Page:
Take, for instance, the wisdom from God in Jacob’s dream – a dream we can take on as our own to see how its truths resonate in us.  I’m not sure what Jacob would have entitled this dream if he were writing it in his dream journal:  Angels on the Ladder?  Sleeping on Holy Ground?  Or maybe Zepplin’s famous phrase:  “Stairway to Heaven.”  We do know the date he’d give:  the family mess of his waking life context when his dying father sent him away from home with the stolen blessing.  This is the brother who engendered favor not in the eyes of his game-loving father but in the eyes of his more introspective, homebody mother Rebekah.  This is the brother that swindled his older twin out of his birthright.  This is the brother who by his mother’s plan again stirred up trouble between him and his elder twin Esau.  When their father was on his deathbed, Rebekah overheard Isaac’s charge to Esau to go hunt game to prepare him dinner that he might confer on his beloved eldest son his blessing.  By the way, the blessing ensured abundance for the eldest male heir who was supposed to receive it.  It gave every wealth of the father to his eldest boy.  And in this case, Isaac gave the blessing for God to make his son’s life sweet with the bounty of the land, the service of all other nations to the blessed, and the rule of the blessed over every other sibling.  After igniting the hatred of Esau and likely the anger of his father, Jacob was sent away to get for himself a wife from the descendants of his mother’s father.  Way far to the north and then east he was to travel, beyond the other end of the country, where his grandfather Abraham first stopped when he was called from Ur of the Chaldeans.  Whether Jacob knew it or not, his fate-filled night ended near the same spot where his grandfather had built a second altar (Gen. 12:8) and where after returning from Egypt, Abraham had to part ways with his nephew Lot (Gen. 13:1-9).  As surely as rocks carry in them the history of the earth, Jacob finds the sun setting for the night in the land where his grandfather pitched his tent, built an altar, and invoked the name of the LORD (Gen. 12:8).  There Jacob finds a rock for his pillow and lays down alone for the night.  If this were a movie, the music would crescendo for the audience to know something big is about to take place.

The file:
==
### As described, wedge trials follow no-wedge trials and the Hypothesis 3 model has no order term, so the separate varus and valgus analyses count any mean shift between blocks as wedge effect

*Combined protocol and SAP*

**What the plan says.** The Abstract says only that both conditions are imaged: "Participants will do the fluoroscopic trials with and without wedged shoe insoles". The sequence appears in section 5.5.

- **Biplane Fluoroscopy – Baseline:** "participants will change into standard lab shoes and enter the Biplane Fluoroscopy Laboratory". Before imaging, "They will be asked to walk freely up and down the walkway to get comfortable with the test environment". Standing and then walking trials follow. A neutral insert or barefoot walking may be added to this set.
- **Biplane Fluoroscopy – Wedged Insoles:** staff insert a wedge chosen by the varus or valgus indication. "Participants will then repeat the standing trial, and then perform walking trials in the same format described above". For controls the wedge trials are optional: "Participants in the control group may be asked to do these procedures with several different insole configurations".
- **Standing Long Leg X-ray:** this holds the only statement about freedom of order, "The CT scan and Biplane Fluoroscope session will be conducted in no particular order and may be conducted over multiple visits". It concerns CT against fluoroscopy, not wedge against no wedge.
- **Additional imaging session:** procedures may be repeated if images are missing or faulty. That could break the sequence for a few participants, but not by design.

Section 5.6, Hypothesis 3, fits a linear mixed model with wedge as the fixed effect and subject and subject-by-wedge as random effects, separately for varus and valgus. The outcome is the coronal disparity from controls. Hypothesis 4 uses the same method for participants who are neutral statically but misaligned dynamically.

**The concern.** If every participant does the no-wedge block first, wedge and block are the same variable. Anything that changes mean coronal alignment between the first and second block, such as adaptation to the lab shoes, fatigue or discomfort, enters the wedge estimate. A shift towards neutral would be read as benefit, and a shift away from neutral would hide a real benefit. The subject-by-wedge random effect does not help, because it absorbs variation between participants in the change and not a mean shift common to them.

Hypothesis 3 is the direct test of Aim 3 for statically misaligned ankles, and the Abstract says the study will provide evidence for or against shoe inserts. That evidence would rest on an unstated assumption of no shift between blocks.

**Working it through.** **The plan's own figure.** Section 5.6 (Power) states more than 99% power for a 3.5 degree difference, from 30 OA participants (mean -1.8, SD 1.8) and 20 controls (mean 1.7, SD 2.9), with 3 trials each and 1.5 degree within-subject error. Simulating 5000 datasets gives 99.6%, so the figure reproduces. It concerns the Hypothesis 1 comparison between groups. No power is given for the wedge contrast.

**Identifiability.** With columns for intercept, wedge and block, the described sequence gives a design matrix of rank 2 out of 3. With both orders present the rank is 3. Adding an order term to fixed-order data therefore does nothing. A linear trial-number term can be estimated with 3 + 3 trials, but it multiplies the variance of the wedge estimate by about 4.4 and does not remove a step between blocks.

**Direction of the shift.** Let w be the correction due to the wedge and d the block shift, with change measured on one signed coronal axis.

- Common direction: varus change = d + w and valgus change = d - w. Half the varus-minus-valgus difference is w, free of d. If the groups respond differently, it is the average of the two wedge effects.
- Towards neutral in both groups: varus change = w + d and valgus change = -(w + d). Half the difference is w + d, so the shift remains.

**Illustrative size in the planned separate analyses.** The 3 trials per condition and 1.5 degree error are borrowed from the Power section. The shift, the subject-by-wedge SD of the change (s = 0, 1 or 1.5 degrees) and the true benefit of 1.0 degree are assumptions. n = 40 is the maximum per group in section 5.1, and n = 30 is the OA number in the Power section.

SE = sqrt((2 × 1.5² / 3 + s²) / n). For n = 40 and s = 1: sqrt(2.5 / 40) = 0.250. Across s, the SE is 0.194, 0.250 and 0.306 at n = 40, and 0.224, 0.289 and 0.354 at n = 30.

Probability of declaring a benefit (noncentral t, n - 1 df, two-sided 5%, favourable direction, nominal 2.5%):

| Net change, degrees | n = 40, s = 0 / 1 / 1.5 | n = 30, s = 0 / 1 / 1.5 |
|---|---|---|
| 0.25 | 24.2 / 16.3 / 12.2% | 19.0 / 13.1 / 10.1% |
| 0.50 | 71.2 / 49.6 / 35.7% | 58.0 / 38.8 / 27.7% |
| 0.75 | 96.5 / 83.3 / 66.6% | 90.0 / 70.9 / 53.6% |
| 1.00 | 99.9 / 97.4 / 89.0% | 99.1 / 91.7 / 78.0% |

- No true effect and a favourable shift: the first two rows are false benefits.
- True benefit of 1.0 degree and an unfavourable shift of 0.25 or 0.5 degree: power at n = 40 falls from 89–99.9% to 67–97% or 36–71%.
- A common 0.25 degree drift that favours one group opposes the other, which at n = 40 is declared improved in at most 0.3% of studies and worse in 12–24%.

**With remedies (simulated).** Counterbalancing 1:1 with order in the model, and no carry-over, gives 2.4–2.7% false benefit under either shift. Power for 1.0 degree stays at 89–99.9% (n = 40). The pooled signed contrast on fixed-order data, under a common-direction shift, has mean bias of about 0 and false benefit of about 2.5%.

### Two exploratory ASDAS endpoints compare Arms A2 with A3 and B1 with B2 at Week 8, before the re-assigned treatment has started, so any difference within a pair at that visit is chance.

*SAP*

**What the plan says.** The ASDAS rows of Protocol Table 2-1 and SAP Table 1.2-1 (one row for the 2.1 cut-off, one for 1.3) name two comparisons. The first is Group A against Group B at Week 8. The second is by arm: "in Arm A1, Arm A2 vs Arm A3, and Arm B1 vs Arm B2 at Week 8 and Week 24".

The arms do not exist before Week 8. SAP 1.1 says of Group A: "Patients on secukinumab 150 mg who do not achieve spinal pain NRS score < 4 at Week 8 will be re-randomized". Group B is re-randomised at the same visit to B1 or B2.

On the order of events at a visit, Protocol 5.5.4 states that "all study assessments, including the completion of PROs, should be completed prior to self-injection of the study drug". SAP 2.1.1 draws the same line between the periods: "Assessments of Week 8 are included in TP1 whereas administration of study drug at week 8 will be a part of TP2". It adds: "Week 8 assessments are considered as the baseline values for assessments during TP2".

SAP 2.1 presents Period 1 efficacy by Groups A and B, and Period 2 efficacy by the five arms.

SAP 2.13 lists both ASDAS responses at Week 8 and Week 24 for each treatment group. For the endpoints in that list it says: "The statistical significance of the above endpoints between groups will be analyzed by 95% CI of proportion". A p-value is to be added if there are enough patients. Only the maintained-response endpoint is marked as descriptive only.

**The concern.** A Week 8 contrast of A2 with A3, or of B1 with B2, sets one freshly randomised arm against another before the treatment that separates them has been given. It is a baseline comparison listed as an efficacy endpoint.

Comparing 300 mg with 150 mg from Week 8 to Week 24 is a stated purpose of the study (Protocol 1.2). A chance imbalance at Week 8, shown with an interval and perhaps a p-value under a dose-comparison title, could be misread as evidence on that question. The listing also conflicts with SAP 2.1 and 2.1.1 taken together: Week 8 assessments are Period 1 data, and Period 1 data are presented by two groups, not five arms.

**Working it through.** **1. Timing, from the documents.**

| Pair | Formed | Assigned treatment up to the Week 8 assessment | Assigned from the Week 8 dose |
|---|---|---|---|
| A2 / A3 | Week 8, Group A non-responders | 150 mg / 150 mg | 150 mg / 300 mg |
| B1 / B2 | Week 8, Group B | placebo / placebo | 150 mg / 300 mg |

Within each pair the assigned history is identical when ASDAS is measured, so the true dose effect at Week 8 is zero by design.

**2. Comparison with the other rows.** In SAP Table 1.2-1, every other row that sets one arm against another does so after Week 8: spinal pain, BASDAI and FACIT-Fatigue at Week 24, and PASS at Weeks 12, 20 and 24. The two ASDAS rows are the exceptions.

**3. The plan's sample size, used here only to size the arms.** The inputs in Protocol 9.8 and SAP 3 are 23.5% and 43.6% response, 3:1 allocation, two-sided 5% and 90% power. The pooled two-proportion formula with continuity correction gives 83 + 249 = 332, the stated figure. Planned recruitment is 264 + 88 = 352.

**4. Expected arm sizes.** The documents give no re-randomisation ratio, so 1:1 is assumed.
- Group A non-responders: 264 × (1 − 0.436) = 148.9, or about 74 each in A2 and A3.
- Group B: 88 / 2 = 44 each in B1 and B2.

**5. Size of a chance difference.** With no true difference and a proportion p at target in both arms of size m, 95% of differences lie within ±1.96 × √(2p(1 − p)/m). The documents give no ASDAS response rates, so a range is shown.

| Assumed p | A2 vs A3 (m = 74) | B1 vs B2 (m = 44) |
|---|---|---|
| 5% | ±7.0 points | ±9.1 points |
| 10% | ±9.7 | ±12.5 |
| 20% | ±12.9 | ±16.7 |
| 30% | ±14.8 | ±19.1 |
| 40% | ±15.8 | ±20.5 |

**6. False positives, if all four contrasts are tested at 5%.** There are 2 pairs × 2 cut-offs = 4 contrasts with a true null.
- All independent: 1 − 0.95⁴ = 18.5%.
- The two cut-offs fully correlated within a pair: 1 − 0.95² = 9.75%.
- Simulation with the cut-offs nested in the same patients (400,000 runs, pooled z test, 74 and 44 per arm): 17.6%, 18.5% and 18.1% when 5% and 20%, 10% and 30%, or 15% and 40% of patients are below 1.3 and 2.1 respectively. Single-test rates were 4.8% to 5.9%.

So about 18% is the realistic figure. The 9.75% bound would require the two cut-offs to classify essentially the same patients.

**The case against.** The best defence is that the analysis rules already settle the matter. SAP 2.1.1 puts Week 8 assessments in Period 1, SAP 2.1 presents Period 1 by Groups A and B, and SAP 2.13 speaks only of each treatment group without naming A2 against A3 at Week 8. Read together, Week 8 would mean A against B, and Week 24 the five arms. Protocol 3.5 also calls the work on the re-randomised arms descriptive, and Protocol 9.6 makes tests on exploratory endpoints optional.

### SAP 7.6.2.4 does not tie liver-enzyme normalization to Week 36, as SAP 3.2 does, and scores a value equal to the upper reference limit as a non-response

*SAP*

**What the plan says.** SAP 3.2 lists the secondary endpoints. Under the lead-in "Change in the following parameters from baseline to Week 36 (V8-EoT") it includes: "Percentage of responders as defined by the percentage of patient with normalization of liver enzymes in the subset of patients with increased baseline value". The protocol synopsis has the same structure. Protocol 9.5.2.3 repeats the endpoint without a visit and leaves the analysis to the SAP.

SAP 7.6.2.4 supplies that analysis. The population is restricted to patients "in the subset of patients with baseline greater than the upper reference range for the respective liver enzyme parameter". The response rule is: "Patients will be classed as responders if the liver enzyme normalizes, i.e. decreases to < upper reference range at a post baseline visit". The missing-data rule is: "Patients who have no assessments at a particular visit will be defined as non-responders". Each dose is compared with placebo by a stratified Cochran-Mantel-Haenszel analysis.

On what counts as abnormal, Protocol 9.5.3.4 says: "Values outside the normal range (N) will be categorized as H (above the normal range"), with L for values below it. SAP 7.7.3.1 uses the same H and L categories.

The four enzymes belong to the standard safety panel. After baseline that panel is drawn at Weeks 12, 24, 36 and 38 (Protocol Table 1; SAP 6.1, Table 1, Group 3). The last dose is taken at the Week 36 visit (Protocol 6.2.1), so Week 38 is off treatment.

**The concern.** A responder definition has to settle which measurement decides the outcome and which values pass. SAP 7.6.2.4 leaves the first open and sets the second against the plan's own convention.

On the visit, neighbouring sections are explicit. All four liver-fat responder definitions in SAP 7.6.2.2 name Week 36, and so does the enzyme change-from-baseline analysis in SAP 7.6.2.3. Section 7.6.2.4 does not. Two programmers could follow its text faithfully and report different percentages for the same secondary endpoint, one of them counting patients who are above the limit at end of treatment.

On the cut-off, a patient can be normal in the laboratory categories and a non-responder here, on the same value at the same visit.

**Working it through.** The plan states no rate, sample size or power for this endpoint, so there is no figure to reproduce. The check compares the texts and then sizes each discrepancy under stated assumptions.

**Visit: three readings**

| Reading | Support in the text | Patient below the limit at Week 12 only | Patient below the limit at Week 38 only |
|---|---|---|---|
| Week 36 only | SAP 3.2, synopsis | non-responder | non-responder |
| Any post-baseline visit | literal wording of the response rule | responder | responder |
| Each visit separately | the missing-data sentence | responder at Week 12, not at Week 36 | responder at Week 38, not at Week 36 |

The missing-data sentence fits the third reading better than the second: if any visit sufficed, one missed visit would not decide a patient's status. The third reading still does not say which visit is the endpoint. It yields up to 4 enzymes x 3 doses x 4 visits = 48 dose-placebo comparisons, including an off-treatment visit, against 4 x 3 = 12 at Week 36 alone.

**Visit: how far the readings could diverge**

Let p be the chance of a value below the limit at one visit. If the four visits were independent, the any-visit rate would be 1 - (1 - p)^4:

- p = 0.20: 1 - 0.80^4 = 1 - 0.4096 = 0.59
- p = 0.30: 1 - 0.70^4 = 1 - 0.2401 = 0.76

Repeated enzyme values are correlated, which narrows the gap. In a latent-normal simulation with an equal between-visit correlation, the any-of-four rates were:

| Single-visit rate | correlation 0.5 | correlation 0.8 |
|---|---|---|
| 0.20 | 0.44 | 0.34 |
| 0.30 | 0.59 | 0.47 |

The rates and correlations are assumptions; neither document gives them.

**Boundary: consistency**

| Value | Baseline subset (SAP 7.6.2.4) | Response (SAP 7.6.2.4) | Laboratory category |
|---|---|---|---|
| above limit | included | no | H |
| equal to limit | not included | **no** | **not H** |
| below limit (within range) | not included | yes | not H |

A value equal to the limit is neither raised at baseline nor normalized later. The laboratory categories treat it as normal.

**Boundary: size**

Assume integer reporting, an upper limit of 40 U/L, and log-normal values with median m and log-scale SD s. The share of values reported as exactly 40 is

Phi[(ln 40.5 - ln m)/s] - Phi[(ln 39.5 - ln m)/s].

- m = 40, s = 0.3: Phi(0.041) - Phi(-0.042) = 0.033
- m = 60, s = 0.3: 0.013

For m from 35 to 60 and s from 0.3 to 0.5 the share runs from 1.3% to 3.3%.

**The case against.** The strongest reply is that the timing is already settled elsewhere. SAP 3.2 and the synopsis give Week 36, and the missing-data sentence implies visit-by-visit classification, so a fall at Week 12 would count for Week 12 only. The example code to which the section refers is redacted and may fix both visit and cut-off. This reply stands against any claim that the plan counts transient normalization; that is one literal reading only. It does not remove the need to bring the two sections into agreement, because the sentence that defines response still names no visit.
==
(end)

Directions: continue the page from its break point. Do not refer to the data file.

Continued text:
In this dream, a ladder is set up on earth.  It reaches straight up into the sky.  On it are angels, supposedly hovering up and down which seems to indicate presences that already were here on the earth and others that were on high.  And they’re all just covering this ladder – why?  To get the dreamer’s attention?  To herald the Presence of another?  What does a ladder grounded in the earth reaching straight up into the sky symbolize?  If this were my dream, I would be curious about the mundane parts of my daily life needing to come together with the loftier parts of the Beyond.  Like maybe how to allow the Spiritual to guide the regular parts of life like getting along with a brother and being honest with parents.  As earth often reminds us of mother or the feminine, and sky traditionally has been known as the masculine or father; if this were my dream, I would wonder how the energies of feminine and masculine need to come together in my life.  How the balance of receiving and giving truly is holy.  God shows up in this dream – though we don’t get any description of how God looks to Jacob in the dream.  It’s interesting that the words spoken by God to Jacob mirror closely the words with which his father Isaac blessed him.  If this were my dream, I would wonder about the parallel between my earthly father and this Divine father-like Voice.  For the one had just coldly sent Jacob away after the blessing.  While the other clearly covenants never to leave him until all that has been promised is done.  It’s significant too, if this were my dream, that the One doing the blessing in the dream evokes the name of the ancestors (my how we could use their wisdom and courage and inspiration!).  “I am the LORD, the God of Abraham,” Jacob hears as he’s sleeping on ground once trod by his family’s patriarch (Gen. 28:13).  And note exactly the words used in the dream:  “I am the LORD, the God of Abraham your father and the God of Isaac” (Ibid.).  If this were my dream, I would be in awe that the Divine is tying my destiny to the same given to Abraham – the father of offspring more numerous than the stars of the skies.  If there was any sorrow over the brokenness remaining between Jacob and his earthly father Isaac because of Jacob’s conniving against his brother; well, it would seem this dream is engrafting Jacob back into the family’s original, God-given plan.  It would seem any sense of separation from God or others that Jacob might be carrying from the guilt of his actions; well, doesn’t this dream give a beautiful vision instead of a Holy One that sticks closer than any earthly father.  A Holy One who knows how to re-work a broken life for purposes that will bless the ends of the earth.